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The danger with investing in wine is that you drink the profits. However, if you can hold your nerve, and choose the right vintages, the returns can be better than almost any other asset class.

Elroy Dimson, Peter Rousseau and Christophe Spaenjers crunched the numbers on price records for Bordeaux premier crus dating back more than a century for an article in the Journal of Financial Economics.

Their research, titled The Price of Wine, found that the real financial return of this specific red between 1900 and 2012 was 4.1 per cent, a better payback than bonds, gold, artworks and rare postage stamps.

Although an oenophile would have made more money putting his or her cash into equities, the academics found that great Bordeaux premier crus vintages tracked closely the performance of shares.

A distinction has to be made between bottles that can be bought as an investment and those that are better uncorked and their contents sipped, according to Prof Dimson, chairman of the Newton Centre for Endowment Asset Management at Cambridge’s Judge Business School.

“Our research looked at investment quality wine, fine wine,” he says. “If you had premier crus Bordeaux to sell in your wine shop, you would not keep it here [on the shelf]. Those wines are for drinking in the very near future.”

Among the rich, fine wine is already a popular investment. About a quarter of high-net-worth individuals own a wine collection, on average representing 2 per cent of their wealth, according to Prof Dimson. “In our research it became quite clear that wines mature up to quite a long horizon.”

The vintage of even fine wine will show whether it will be drinkable in 40 years’ time or just a few years.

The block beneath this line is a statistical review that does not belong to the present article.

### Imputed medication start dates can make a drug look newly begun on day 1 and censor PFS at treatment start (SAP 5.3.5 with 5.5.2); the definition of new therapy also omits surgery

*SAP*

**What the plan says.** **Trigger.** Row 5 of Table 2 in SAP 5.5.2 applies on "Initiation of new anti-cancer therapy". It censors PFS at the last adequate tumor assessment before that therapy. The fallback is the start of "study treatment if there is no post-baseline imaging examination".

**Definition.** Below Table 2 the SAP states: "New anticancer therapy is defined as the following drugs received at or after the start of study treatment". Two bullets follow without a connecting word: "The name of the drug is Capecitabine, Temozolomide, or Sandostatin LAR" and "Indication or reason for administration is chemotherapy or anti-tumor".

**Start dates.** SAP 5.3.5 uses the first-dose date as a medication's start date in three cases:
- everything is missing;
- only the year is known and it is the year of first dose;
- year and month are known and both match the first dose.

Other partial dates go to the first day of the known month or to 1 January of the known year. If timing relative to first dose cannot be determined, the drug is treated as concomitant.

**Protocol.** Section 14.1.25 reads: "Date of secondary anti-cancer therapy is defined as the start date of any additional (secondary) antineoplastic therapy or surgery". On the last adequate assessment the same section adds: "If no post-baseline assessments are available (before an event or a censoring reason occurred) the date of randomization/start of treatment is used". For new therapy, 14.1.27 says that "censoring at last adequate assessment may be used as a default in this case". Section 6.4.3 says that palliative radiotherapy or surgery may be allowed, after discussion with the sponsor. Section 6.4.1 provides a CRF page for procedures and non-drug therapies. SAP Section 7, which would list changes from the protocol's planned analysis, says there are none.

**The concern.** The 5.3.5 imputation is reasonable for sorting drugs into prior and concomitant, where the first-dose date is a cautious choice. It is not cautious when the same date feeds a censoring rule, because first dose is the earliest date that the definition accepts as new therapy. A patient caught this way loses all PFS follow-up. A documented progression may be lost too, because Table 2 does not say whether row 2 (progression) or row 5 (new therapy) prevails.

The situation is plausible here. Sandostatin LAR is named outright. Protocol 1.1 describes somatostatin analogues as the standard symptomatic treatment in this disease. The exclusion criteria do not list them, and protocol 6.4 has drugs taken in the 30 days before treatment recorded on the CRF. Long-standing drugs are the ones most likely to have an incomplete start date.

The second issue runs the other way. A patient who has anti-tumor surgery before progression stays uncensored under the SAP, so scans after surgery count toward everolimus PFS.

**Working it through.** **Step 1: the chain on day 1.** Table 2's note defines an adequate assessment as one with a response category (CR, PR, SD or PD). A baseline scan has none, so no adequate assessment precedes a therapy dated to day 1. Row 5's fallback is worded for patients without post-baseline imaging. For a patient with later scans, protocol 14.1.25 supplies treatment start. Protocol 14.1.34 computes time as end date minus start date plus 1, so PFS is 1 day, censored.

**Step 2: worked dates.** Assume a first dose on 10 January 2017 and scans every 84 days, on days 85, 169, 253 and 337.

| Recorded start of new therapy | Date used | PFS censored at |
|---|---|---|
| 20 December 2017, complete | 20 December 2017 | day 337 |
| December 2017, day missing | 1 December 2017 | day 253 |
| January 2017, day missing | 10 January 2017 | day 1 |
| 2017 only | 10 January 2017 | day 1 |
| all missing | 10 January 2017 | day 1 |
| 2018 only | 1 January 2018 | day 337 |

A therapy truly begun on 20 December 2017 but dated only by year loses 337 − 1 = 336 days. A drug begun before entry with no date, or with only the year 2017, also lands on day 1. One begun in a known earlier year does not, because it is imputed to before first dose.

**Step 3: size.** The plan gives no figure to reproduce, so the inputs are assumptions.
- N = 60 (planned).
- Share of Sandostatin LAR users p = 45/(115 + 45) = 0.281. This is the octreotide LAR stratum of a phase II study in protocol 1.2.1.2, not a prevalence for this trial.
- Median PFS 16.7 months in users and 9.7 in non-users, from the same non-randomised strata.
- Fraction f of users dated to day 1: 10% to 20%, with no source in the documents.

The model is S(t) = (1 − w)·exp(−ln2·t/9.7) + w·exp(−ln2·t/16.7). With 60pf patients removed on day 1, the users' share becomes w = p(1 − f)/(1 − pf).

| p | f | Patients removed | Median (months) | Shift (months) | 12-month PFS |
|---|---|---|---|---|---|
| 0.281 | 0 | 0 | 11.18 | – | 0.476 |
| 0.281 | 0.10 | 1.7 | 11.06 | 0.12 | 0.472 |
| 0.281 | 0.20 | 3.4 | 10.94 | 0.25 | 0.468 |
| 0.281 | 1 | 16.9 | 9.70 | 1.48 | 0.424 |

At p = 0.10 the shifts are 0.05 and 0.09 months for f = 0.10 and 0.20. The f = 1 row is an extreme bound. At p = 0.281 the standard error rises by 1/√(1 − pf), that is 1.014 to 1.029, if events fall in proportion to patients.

“The rules of the road involve thinking about investment quality wines which will mature over a long period so that they can be laid down for a long time,” Prof Dimson says.

Several wine funds exist to satisfy the demand for investing in this product, such as Wine Asset Managers and Bordeaux Cellars.

As with any investment, putting money into fine wine carries risks. Growth in prices in the last part of the 20th century were driven by sales to Chinese buyers, which have scaled back their purchases in recent years as the record growth in China’s economy has dropped.

“As a financial professor what I would always tell people to do is to diversify and not to put an excessive amount in one asset,” Prof Dimson explains.

Ageing affects wine prices independently of changes in market conditions, according to the study he co-authored. Even wines which have lost their gastronomic appeal can be valuable if they provide enjoyment and pride to their owners.

There is also another big selling point of wine investing over putting your money into other assets, Prof Dimson mentions. “The upside of wine is that if the bottom does fall out of the market you can always get out your corkscrew, open up the bottle and console yourself with a glass of very fine wine.”

Copyright The Financial Times Limited 2017. All rights reserved.
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